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Virtual HIL and the 100M LOC car

Virtual HIL and the 100M LOC car
by Don Dingee on 05-28-2015 at 7:00 pm

Aerospace and defense applications have traditionally leveraged hardware-in-the-loop (HIL) testing to overcome several issues. A big one is how expensive the physical system is. Even breaking down the system into subsystems for test can still be too expensive when fielding more than a couple test stations. Modeling elements of the “plant” for testing control electronics is essential to achieving reasonable development schedules and reducing risks through more complete testing at both the subsystem and system levels.

Automotive companies – many of whom moonlighted as defense suppliers in varying degrees – borrowed the HIL approach to improve testing of vehicle designs. While the platform isn’t nearly as expensive, the compressed development schedules of model-year releases dictates a more efficient testing approach.

Three other effects are adding to the automotive problem. First is complexity. By many estimates, the traditional metric of lines of code (LOCs) in a luxury vehicle is now surpassing 100M, and it isn’t much less at the midrange and low end as electronics content is increasing. That would be enough if it were a lump, but in fact the problem is much larger. Those LOCs are distributed across perhaps 100 or more subsystems, each with their own software and many running on different processor architectures. Manufacturers are trying to rein in that complexity by consolidating systems and standardizing around AUTOSAR and other architectures, but the problem is still large.

Second is degree of difficulty. Simulation of most electromechanical and hydraulic systems used to be a relatively easy task. Much faster response times in power electronics have made simulation a challenge, with many designers turning to FPGA-based acceleration of test platforms. Also factored in is the asynchronous nature of subsystems, loosely coupled on a vehicle bus such as CAN – accurately simulating and reproducing timing under all conditions is critical to assessing system operation.

Third is liability. The cost of failure in a car is much greater than it used to be, given the escalation in lawsuits and insurance costs. Even more dramatic is the expectation that manufacturers maintain vigilance through product recalls and warranty repairs. This has shifted the burden of test from straightforward functional verification to mitigating defect escalation, and the response is to “shift left” with earlier software testing.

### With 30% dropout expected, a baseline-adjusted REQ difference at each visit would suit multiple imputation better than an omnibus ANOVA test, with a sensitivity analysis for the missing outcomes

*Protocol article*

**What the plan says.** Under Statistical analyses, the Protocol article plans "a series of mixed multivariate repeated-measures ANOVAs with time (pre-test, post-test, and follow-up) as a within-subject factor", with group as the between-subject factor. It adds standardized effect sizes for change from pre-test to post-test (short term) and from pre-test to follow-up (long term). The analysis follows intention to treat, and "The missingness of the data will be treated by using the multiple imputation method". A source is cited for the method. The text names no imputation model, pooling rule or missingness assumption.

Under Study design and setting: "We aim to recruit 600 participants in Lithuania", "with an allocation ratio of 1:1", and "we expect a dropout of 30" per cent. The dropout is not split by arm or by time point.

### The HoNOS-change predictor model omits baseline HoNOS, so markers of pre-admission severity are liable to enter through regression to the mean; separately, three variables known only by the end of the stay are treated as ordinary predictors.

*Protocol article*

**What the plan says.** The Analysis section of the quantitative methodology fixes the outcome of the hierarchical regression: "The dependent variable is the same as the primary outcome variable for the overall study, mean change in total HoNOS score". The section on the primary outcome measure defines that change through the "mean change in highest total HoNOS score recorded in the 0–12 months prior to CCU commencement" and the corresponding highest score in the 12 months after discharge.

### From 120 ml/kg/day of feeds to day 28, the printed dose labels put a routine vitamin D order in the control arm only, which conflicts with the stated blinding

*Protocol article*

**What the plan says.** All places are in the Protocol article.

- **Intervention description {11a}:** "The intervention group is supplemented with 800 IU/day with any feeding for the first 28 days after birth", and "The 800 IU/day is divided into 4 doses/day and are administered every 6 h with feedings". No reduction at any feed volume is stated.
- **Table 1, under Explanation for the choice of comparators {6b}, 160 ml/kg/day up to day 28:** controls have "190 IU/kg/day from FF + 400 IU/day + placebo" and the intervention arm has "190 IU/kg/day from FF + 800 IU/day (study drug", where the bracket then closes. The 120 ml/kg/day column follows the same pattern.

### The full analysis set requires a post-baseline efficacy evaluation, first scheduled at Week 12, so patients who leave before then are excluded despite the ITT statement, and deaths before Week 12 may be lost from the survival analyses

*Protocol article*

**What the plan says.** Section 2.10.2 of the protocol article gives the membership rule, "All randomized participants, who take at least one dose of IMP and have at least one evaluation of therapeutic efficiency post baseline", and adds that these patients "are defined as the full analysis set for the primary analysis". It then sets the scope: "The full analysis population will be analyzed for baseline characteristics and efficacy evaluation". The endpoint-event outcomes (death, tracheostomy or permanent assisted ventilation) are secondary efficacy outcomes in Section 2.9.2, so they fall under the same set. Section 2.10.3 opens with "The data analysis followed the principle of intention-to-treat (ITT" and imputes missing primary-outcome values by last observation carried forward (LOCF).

For higher integrity levels in ISO 26262, the recommended approach involves fault tree analysis, fault insertion, and failure mode and effects analysis (FMEA). Physical fault insertion is expensive, time consuming, and hard to reproduce. When scaled across numerous scenarios and subsystems, it becomes difficult to sustain on an aggressive development timeline. As SoC integration is increasing, physical fault insertion is also becoming less feasible for chip users.

In a recent webcast, Synopsys has taken a fresh look at the ISO 26262 problem in the context of virtual HIL, using their experience in virtual prototypes. Using advanced tools combined with detailed, accurate models of popular automotive microcontrollers, many of the limitations of physical assessment of subsystems can be avoided. For instance, faults can be introduced virtually at the SoC level, providing rapid testing with reproducible, fully documented results.

Synopsys overviews the changes in the automotive environment, along with a look at the ISO 26262 standard and the FMEA philosophy, plus a look at how their tools work, in this SAE-moderated event:

“Shift Left” Functional Safety for Automotive System Development

Synopsys has combined their Virtualizer Development Kits with their Saber simulation environment and third-party tools such as Vector CANoe for network simulation to create simulation capability that can handle these larger, more diverse automotive systems. The examples shown in two videos in the webcast are focused on a single ECU for simplicity, but it is evident how the concept could scale.

For teams working on automotive SoCs, ECUs, or in designs targeting safety-critical systems in general, the ideas explored in this webcast may help keep up with the testing challenge.